Learn About New Year’s Eve Traditions Around the World!

January 1, 2017

In the US, you likely celebrate New Year's by watching the ball drop in Times Square, kissing your loved ones at midnight and maybe checking out a parade on New Year's Day. In countries around the world, however, there are a number of other fascinating New Year's Eve traditions. Here are just a few.

  • Brazil. In Brazil, people eat lentils to celebrate. The locals believe that lentil-based dishes represent wealth and prosperity in the new year.
  • Greece. In Greece, January 1 is known as Basil's Day. On this day, locals bake a special loaf of bread with a coin inside; whoever gets the piece of bread with the coin will have extra luck in the coming year!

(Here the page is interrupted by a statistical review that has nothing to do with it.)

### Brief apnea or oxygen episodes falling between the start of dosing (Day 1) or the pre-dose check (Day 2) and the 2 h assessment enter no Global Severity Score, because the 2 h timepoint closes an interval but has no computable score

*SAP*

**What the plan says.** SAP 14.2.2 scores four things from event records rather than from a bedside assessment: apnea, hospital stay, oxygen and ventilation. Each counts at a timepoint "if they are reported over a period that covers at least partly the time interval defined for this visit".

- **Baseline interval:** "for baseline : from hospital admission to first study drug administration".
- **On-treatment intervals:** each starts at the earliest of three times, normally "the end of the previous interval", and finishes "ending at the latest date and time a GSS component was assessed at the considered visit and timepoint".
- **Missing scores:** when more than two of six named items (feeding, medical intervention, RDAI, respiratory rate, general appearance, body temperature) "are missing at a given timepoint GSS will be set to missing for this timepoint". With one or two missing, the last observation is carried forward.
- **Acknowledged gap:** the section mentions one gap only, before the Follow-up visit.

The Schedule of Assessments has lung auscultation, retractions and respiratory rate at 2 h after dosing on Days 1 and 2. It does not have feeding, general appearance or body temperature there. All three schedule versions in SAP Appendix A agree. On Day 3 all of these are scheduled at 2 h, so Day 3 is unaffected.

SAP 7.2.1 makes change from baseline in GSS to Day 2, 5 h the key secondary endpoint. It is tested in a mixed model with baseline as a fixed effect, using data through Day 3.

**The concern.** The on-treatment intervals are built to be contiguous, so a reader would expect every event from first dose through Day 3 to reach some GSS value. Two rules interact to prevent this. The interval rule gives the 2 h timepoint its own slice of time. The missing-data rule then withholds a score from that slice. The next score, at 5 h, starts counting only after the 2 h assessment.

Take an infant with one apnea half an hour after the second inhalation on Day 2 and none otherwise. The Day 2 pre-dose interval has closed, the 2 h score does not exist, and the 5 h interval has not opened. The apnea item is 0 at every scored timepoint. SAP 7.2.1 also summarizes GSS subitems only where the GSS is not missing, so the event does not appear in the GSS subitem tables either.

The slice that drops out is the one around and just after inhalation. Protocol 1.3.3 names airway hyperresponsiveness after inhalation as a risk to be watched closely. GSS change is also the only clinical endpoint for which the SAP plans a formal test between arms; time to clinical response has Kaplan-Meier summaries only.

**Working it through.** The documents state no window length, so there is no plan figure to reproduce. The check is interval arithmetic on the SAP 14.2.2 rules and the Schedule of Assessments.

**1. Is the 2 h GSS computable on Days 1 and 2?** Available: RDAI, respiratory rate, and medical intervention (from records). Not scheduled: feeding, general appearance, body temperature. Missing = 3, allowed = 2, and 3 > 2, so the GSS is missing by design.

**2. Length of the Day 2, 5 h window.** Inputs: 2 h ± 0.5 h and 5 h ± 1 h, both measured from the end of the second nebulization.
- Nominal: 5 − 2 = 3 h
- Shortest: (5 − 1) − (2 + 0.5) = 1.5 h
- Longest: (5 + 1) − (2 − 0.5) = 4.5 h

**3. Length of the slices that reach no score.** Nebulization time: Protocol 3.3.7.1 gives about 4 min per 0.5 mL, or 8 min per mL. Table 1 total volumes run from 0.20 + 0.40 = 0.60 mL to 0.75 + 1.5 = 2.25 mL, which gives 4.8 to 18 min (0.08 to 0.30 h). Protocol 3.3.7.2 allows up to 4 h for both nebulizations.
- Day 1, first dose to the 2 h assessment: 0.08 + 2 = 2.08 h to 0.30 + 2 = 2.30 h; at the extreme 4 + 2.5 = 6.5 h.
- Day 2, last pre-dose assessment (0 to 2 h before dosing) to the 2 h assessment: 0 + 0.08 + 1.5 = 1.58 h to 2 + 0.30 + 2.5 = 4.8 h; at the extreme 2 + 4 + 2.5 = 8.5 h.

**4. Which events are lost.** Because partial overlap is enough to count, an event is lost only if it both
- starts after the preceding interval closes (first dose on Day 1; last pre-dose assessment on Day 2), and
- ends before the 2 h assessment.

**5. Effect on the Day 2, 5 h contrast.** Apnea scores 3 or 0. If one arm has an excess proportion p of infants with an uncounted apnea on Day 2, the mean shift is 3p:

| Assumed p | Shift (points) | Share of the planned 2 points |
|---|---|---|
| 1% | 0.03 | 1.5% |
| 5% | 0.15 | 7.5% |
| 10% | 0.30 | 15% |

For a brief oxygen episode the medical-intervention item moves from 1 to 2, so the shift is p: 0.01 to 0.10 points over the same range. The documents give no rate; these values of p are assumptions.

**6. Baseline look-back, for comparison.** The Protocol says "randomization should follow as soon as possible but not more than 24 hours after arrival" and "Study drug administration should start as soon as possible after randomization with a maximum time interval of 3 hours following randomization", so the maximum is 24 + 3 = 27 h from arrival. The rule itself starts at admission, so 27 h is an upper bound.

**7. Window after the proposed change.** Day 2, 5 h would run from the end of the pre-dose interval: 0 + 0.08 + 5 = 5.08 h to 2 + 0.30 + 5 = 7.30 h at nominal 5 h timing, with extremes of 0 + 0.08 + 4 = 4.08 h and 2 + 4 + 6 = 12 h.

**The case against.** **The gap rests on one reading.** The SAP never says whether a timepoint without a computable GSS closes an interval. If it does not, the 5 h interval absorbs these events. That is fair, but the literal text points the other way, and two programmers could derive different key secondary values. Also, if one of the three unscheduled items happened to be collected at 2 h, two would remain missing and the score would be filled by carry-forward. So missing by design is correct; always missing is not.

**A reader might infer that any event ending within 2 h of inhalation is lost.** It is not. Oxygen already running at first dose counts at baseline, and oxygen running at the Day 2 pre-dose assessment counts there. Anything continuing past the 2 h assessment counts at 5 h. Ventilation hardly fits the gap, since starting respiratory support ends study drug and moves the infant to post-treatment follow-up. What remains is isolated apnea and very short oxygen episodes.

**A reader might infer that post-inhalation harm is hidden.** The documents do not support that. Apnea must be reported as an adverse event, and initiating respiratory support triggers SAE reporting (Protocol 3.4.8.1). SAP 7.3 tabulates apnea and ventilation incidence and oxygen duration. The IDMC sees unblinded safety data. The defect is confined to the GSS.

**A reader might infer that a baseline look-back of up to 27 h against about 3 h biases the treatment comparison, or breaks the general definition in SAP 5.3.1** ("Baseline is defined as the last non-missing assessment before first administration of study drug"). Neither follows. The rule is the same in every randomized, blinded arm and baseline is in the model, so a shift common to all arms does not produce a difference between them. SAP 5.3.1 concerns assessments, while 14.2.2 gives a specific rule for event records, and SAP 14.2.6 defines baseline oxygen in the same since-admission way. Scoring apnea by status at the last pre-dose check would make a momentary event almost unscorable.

• Germany. The Germans love Christmas and New Year's, and they have many steadfast traditions for both holidays. On New Year's Eve, German people pour molten lava into cold water, and the shape that the lava takes represents what your upcoming year will look like. For example, a heart shape means that you'll find love, while an anchor shape means that you may face some troubles.
  • Austria. On New Year's Day, Austrians eat suckling pig, which represents good luck.
  • Puerto Rico. In Puerto Rico, people throw buckets of water out their windows and clean their homes top to bottom to rid their spaces of negative energy in the new year.
  • Wales. In Wales, people lock their back doors at the strike of midnight to "lock out" the previous year. Later, they open the door to "let in" in the new year.
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